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11.6E: Circumventricular Organs

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    Circumventricular organs are situated adjacent to the brain ventricles and sense concentrations of various compounds in the blood.

     

    LEARNING OBJECTIVES

     

    Describe the circumventricular organs of the brain

     

    KEY TAKEAWAYS

    Key Points

     

    • Circumventricular organs have incomplete blood-brain barriers.
    • Circumventricular organs secrete or are sites of action of a variety of different hormones, neurotransmitters, and cytokines. They are sometimes classified by whether they are secretory or sensory.
    • The sensory organs are able to sense plasma molecules and then pass that information into other regions of the brain.
    • The secretory organs are responsible for secreting hormones and glycoproteins into the peripheral vascular system using feedback from both the brain environment and external stimuli.

     

    Key Terms

     

    • circumventricular organs: So named because they are positioned at distinct sites around the margin of the ventricular system of the brain. They are among the few sites in the brain which have an incomplete blood-brain barrier and, as a result, can directly sense the concentrations of various compounds, particularly peptide hormones, in the bloodstream.
    • median eminence: Part of the inferior boundary for the hypothalamus and one of the seven areas of the brain devoid of a blood-brain barrier.
    • subcommissural organ: A gland in the brain and one of the circumventricular organs, consisting of ependymal cells which secrete SCO-spondin, a protein that contributes to neuron growth and maintenance.

    Circumventricular organs (CVOs) are positioned at distinct sites around the margin of the ventricular system of the brain. They are among the few sites in the brain that have an incomplete blood-brain barrier. As a result, neurons located in circumventricular organs can directly sense the concentrations of various compounds, particularly peptide hormones, in the bloodstream without the need for specialized transport systems that move those compounds across the blood-brain barrier. A useful mnemonic device for remembering this aspect of their function, though not the source of the name, is that they allow factors to circumvent’ the blood-brain barrier. These organs secrete or are sites of action of a variety of different hormones, neurotransmitters, and cytokines. They are sometimes classified by whether they are secretory or sensory.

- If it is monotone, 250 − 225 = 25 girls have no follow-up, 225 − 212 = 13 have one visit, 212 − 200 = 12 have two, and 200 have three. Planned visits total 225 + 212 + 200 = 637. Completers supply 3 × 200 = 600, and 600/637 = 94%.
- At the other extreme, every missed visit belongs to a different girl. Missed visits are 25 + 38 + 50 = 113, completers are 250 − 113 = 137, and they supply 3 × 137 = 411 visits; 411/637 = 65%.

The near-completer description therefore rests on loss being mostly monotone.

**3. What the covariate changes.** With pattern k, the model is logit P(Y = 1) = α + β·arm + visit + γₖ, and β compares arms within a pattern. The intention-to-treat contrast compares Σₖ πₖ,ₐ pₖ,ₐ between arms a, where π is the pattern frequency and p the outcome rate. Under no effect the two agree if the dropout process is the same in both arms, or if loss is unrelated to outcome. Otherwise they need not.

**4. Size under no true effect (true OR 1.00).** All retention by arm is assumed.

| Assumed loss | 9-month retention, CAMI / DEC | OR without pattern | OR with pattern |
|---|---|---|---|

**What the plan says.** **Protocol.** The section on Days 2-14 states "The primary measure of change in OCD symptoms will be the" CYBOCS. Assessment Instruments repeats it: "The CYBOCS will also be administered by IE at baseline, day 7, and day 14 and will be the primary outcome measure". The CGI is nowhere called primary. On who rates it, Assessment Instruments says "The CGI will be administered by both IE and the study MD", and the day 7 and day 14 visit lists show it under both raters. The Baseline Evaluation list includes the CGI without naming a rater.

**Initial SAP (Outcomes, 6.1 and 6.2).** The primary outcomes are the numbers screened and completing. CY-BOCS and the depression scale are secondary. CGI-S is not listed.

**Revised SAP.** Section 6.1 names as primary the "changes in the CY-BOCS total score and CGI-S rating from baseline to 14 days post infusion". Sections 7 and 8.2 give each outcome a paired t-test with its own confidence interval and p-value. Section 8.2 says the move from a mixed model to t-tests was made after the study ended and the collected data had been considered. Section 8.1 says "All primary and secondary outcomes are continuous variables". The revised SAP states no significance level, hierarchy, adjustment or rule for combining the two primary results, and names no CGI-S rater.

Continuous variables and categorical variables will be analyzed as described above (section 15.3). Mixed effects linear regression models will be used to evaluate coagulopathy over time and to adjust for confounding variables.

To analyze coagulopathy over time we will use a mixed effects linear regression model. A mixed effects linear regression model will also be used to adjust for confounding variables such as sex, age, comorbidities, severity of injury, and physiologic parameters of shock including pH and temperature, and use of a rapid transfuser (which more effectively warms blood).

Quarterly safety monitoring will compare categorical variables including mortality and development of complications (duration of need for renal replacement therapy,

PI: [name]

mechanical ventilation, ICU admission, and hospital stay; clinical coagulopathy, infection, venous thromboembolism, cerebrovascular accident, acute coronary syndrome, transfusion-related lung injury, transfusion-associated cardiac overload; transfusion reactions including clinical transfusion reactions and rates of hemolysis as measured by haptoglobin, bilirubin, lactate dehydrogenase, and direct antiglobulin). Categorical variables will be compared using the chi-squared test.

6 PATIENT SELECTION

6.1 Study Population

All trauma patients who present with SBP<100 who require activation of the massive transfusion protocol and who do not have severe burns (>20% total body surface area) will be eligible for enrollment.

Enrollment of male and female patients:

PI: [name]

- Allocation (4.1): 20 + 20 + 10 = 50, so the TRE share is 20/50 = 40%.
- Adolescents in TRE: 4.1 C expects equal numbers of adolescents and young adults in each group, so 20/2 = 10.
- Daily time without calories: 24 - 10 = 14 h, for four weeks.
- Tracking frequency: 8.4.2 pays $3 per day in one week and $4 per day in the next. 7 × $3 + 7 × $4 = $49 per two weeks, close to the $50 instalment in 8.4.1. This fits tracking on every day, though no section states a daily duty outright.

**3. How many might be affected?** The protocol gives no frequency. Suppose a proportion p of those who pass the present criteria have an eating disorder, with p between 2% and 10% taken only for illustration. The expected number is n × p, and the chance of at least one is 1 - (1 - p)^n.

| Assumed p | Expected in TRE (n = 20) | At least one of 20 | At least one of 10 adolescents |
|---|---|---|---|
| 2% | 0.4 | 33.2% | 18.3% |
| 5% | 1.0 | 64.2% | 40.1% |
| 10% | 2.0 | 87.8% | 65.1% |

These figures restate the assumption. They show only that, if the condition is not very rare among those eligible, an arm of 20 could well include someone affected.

CVOs allow for linkage between the central nervous system (CNS) and peripheral blood flow, and are an integral part of neuroendocrine function.

    This diagram of the third and fourth ventricles delineates the superior sagittal sinus, choroid plexus, interventricular foramen, cerebral aqueduct, lateral aperture, median aperture, central canal, right lateral ventricle, meningeal dura mater, subarachnoid space, and arachnoid granulation.

    CVO: View of the third and fourth ventricles. The CVOs border these ventricles.

    Sensory Circumventricular Organs

    The sensory organs are able to sense plasma molecules and pass that information into other regions of the brain. Therefore, they provide direct information to the autonomic nervous system from the systemic circulation. These organs include:

    • Area postrema: Site of the chemoreceptor trigger zone for vomiting, sends major and minor efferents to sections of the brain involved in the autonomic control of cardiovascular and respiratory activities.
    • Subfornical organ: Active in osmoregulation, cardiovascular regulation, and energy homeostasis.
    • Vascular organ of lamina terminalis: Responsible for the homeostatic conservation of osmolarity.

    Secretory Circumventricular Organs

    The secretory organs are responsible for secreting hormones and glycoproteins into the peripheral vascular system using feedback from both the brain environment and external stimuli. These include:

    • Subcommissural organ (SCO): Secretion of the glycoprotein SCO-spondin.
    • Posterior pituitary: Stores and releases oxytocin and vasopressin, also known as antidiuretic hormone, produced in the hypothalamus.
    • Pineal gland: The main function is the secretion of melatonin.
    • Median eminence: Allows for the transport of neurohormones between the CSF and the peripheral blood supply.

     

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